“We are trying to encourage and capitalize on the fact that most students do get home safely almost every evening,” said Frank DeSalvo, associate vice provost for student success. “By buddying up, the students’ odds are in their favor that they are going to be connected to someone who is going to employ effective behaviors to get them home safely.”

While the SafeBar Alliance aims to prevent sexual assaults, the buddy system intends to keep students “out of the back of police cars and ambulances,” DeSalvo said. But both efforts are sending messages to empower friends and bystanders to act, he said.

The SafeBar Alliance also includes giving bars coasters with messages about finding a safe ride home, planning ahead and following the buddy system. And bars will receive business cards that list the telephone numbers of taxi cabs and information on bus services. Those cards will be handed out to the patrons that need them.

Any bar can become a SafeBar as long as its staff members undergo the training and attend meetings of the SafeBar Alliance. The bars also must display materials that provide information on safety.

“It’s been really rewarding to see that bars do care and they are not the problem,” Heikkila said. “They are policing their own bars and do care about the outcomes at the end of the evening.”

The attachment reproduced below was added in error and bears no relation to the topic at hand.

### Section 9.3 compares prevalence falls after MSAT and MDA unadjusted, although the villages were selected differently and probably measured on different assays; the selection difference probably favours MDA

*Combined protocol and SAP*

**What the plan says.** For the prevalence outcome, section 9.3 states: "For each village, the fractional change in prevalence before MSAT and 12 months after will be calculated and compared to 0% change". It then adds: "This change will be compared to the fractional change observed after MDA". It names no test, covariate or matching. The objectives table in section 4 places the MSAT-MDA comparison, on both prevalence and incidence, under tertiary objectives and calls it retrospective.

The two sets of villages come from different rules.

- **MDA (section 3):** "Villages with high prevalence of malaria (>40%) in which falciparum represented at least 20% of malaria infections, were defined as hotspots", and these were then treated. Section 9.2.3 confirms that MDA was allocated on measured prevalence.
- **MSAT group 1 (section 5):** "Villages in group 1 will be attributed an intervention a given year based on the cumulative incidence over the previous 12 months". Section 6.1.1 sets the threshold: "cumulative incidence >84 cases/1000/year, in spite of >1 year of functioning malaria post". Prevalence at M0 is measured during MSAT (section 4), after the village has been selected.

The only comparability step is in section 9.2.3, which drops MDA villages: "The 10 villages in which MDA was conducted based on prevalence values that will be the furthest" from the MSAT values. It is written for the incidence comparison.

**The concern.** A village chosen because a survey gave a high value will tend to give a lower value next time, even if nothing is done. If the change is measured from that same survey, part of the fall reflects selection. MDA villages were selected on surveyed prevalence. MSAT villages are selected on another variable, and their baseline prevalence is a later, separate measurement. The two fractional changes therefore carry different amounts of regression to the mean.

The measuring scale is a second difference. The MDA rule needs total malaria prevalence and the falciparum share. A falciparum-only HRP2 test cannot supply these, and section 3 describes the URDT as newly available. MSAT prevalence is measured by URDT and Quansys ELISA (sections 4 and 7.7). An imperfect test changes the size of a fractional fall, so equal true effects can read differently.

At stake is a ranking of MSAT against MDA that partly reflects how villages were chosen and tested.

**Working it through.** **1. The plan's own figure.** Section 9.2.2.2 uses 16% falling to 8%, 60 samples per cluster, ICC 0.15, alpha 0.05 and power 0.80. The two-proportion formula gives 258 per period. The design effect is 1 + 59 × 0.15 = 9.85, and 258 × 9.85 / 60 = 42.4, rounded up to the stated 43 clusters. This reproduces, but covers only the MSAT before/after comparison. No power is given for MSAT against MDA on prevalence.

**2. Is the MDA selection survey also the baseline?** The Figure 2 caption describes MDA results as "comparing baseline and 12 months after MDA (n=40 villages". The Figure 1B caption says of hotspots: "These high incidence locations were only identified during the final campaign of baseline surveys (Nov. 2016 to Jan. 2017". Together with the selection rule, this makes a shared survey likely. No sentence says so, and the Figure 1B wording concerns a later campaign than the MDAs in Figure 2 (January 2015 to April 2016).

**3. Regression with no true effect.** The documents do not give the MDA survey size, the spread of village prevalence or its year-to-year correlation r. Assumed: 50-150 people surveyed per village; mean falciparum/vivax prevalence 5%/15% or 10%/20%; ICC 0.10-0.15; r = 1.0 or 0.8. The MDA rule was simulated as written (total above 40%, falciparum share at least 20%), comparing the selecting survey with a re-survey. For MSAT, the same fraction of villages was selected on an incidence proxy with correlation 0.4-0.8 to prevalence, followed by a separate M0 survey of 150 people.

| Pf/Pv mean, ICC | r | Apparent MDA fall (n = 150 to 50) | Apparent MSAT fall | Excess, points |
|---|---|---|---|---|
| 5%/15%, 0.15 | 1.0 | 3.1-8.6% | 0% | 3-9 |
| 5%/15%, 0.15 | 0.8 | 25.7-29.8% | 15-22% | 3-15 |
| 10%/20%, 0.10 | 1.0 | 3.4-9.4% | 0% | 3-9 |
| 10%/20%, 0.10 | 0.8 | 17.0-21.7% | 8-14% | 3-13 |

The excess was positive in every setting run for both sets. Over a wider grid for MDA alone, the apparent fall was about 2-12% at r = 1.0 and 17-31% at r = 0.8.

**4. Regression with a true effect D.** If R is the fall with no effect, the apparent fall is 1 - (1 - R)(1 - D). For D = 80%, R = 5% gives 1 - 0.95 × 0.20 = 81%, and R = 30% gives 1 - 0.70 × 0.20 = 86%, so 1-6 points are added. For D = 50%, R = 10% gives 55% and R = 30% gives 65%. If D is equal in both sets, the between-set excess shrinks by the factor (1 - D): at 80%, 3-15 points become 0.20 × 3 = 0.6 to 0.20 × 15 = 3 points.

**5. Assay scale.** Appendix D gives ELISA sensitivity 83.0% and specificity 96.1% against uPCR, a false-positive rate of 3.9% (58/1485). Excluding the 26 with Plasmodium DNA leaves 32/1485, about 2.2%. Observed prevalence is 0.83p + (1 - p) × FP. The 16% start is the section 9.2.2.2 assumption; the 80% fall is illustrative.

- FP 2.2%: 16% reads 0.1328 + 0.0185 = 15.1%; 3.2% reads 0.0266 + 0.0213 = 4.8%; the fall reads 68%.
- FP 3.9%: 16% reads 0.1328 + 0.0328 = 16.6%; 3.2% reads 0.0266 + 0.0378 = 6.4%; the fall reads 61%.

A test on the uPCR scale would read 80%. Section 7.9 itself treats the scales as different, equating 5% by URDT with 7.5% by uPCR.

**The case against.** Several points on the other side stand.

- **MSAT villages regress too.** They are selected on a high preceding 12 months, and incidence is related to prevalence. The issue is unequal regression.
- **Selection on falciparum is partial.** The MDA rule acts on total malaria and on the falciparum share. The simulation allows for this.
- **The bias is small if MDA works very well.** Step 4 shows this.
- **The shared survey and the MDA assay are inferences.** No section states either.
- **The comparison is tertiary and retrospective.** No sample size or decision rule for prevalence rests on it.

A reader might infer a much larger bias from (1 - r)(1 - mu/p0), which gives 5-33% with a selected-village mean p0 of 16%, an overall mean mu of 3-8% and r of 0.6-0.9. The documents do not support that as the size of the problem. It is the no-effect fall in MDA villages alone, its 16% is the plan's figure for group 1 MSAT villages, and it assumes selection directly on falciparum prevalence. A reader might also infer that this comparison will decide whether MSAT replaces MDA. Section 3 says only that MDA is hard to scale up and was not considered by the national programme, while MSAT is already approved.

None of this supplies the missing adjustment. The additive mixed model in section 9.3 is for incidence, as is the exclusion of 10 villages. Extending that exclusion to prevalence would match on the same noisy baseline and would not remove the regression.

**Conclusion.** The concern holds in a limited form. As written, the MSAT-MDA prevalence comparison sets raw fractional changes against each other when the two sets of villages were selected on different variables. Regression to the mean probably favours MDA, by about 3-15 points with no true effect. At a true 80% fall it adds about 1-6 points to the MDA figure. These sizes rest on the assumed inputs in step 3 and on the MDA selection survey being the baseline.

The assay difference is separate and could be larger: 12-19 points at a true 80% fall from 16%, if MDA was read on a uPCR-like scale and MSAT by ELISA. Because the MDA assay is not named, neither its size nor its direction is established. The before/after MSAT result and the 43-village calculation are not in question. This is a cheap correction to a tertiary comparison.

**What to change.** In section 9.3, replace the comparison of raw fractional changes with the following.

Comments

Soap 4 years, 1 month ago

$2,500 United Way grant vs. $4,000 Halloween Costume Contest

Kyle Reed 4 years, 1 month ago

Wait, the United Way had a $4000 Halloween costume contest?

Tristan Moody 4 years, 1 month ago

This article is very long on why they do this, but it is quite short on what exactly it is. All I was able to get out of it was that nine bars in town do it, and it involves training wrt sexual assaults. What is the nature of the training? What sets these bars apart?

Jacks_Smirking_Revenge 4 years, 1 month ago

I wonder what the bar liability will be when they are tagged as a "SafeBar" and someone still has an incident? With the special training to help reduce the risk of sexual assault, does that shift some of the responsibility to the bar and away from the patron? Will students become more apt to be less cautious because they are drinking in a "SafeBar"? As Chris Rock said, "Don't go to parties with metal detectors. Sure you're safe inside, but what about all those (people) outside with guns? They know you don't have one."

Kris_H 4 years, 1 month ago